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Friday, July 17, 2009

Top 5 Books

The hardest part of compiling a Top 5 list of books for me is simply remembering the books I’ve read. It’s not that I’m such an avid reader that the list is just too long. Despite an admonishment from a college professor that I’d never do well if I didn’t read everything at least twice, I’ve never read anything twice unless it was assigned in two separate semesters (and did just fine). Even if I had I’m not sure I’d have much more of a mental list to pull on, but it might have helped.

That said, I figured a criteria of books that still stand out in my mind more than a year after reading them as particularly good was a perfect rule for my list.

So, here’s my Top 5 Books:

5. A Christmas Carol (Charles Dickens) – I read this book in the 10th grade, and have loved the story since. I make a point to watch the film version every December, but it all started with the book. All the knock-off versions make it clear this is the best fictional Christmas story ever written.

4. No Pity : People with Disabilities Forging a New Civil Rights Movement (Joseph Shapiro) – Reading this book was an experience. It was the first time I got a glimpse of the disability community as a real entity with a history and common experiences. In that regard, nothing has ever approached this book.

3. The Tipping Point (Malcolm Gladwell) – Simply put, this is the most insightful book I’ve ever read. As I wrote in my review, it offers some amazing perspectives into psychology, history, pop culture, and group dynamics, just to name a few subjects covered in the absorbing, readable language.

2. The Five People You Meet In Heaven (Mitch Albom) – Panned by many due to it’s sentimentality, this was a very original and truly touching story.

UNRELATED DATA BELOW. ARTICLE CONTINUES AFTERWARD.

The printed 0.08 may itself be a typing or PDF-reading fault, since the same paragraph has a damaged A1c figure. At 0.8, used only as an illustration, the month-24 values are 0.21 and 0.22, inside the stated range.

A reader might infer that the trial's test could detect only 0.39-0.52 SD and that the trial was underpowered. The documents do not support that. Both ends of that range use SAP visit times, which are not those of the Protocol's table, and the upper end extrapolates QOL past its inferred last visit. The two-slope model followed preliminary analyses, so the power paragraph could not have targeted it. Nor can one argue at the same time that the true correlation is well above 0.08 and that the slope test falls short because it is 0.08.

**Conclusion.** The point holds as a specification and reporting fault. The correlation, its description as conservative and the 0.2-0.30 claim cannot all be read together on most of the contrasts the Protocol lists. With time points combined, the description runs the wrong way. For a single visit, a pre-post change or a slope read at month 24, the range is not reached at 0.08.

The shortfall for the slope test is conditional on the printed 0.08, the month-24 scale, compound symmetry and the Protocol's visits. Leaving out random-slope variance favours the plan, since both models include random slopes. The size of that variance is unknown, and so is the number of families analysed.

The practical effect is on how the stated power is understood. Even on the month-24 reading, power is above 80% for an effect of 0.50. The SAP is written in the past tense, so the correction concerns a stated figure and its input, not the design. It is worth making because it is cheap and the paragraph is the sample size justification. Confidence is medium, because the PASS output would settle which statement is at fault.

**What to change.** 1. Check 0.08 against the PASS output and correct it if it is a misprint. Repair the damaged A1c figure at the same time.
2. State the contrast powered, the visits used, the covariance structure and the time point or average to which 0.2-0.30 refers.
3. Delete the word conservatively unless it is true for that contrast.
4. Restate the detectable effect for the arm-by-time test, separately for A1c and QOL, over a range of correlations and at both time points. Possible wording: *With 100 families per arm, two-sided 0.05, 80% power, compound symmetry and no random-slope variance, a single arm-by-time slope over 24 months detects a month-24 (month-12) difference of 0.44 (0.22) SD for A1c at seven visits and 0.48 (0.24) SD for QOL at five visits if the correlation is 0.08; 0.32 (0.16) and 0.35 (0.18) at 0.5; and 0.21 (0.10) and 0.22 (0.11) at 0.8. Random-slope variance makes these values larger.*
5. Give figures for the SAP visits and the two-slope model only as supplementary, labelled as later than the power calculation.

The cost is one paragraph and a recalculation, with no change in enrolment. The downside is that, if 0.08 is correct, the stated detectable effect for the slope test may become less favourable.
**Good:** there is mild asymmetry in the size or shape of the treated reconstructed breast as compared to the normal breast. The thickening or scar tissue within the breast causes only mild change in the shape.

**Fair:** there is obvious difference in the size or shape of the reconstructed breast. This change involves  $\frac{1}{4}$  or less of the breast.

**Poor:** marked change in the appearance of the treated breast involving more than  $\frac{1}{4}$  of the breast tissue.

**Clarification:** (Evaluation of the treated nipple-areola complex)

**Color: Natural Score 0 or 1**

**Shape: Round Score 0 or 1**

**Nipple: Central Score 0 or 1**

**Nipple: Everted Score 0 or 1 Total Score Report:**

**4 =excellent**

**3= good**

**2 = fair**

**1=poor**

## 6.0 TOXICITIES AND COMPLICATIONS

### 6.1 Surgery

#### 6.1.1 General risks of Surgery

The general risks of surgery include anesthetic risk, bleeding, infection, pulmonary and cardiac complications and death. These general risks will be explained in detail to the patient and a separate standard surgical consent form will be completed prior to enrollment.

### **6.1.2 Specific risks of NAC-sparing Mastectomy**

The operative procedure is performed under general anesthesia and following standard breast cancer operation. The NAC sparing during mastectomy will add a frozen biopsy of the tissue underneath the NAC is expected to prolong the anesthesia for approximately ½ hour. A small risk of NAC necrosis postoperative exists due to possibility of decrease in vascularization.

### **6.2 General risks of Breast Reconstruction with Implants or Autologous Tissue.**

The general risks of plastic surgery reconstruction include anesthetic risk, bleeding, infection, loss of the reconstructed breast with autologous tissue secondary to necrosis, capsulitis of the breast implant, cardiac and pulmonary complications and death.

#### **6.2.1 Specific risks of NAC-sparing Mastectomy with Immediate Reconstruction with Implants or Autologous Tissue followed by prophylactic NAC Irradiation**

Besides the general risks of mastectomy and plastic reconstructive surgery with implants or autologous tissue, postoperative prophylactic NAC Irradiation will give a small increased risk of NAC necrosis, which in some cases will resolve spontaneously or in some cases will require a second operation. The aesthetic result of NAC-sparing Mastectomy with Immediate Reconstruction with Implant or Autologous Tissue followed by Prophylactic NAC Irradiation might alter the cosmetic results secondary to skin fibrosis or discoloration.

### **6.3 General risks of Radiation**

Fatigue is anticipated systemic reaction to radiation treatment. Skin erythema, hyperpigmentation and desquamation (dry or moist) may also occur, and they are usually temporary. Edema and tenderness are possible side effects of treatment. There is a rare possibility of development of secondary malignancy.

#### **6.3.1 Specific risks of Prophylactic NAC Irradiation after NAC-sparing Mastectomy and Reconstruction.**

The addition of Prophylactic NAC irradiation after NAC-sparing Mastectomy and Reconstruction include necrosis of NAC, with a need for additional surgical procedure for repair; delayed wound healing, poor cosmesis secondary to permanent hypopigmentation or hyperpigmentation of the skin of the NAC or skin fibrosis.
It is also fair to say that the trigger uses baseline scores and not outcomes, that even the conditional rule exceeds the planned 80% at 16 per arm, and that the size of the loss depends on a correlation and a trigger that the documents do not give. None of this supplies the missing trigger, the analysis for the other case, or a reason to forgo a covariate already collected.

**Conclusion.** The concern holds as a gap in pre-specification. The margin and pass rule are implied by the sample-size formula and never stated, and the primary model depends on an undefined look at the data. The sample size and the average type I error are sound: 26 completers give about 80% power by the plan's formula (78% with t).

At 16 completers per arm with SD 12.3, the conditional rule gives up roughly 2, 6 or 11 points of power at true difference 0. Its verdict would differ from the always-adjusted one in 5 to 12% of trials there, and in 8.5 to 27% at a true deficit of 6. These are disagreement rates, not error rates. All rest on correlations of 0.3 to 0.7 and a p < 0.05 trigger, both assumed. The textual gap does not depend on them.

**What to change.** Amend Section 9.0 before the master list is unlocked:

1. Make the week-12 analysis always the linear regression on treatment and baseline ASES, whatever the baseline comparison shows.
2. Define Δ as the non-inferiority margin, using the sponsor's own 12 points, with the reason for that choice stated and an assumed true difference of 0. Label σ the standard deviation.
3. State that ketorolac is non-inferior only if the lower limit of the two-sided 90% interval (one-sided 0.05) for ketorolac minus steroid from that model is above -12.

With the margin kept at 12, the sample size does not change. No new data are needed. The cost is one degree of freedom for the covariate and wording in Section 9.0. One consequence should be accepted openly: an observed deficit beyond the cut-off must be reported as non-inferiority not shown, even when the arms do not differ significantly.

1. The Da Vinci Code (Dan Brown) – Dan Brown’s novel is easily the best I’ve ever read. Again from my review, this novel continuously shocks a reader with historical facts — albeit disputed facts — that are so enthralling they render the plot secondary.

Feel free to agree or disagree with any or all of my selections, and, more importantly, add your own list of Top 5 Books in the comments section. Don’t hesitate to add your own creative angle such as a list of Top Summer Books of All Time, Top 5 Suspense Novels, or other ideas. I really do want to make the Royal Steele Community section of this blog interactive. Be brave or, if you must, post anonymously.

Sure, you can do this on much bigger websites and potentially get lost in a sea of millions, or help us build something fun at The Stores @ Royal Steele. (Don’t forget to refer to my “CYA” rules & guidelines.)

Also, check out the “Best of” lists at The Stores @ Royal Steele in the Book Store. The lists include the 100 Best Novels of the 20th Century and 100 Top Sports Books of All Time.

2 comments:

  1. Oh, that was MDefl above - sorry.

    ReplyDelete
  2. Books are always a challenge because there are so many. I have enjoyed thousands of books and probably have forgotten more titles than I read. Having said that, I will give this a shot:

    1. Catch 22 - Joseph Heller's best novel on the insanity of the military. I have read it 3 times, at age 15, 25 and 35. Each time, I got something different out of it. I will be 45 in 20 months and will be due to read it again.

    2. The Source - Still my favorite Michener novel although I have not read Centinniel or Alaska yet.

    3. Trinity - The tragedy and heartache of Ireland encapsulated in one great novel. Uris never wrote anything that even approached this masterpiece.

    4. Animal Farm - I know it is more common to list 1984 as Orwell's best but I really like this better. An obvious allegory of the Soviet Union.

    5. To Kill a Mockingbird - I read this for the first time when I was 14 years old and did not really understand racism. I had a much better understanding after finishing this novel. Harper Lee's best work. I read it again a few years ago and it still moved me.

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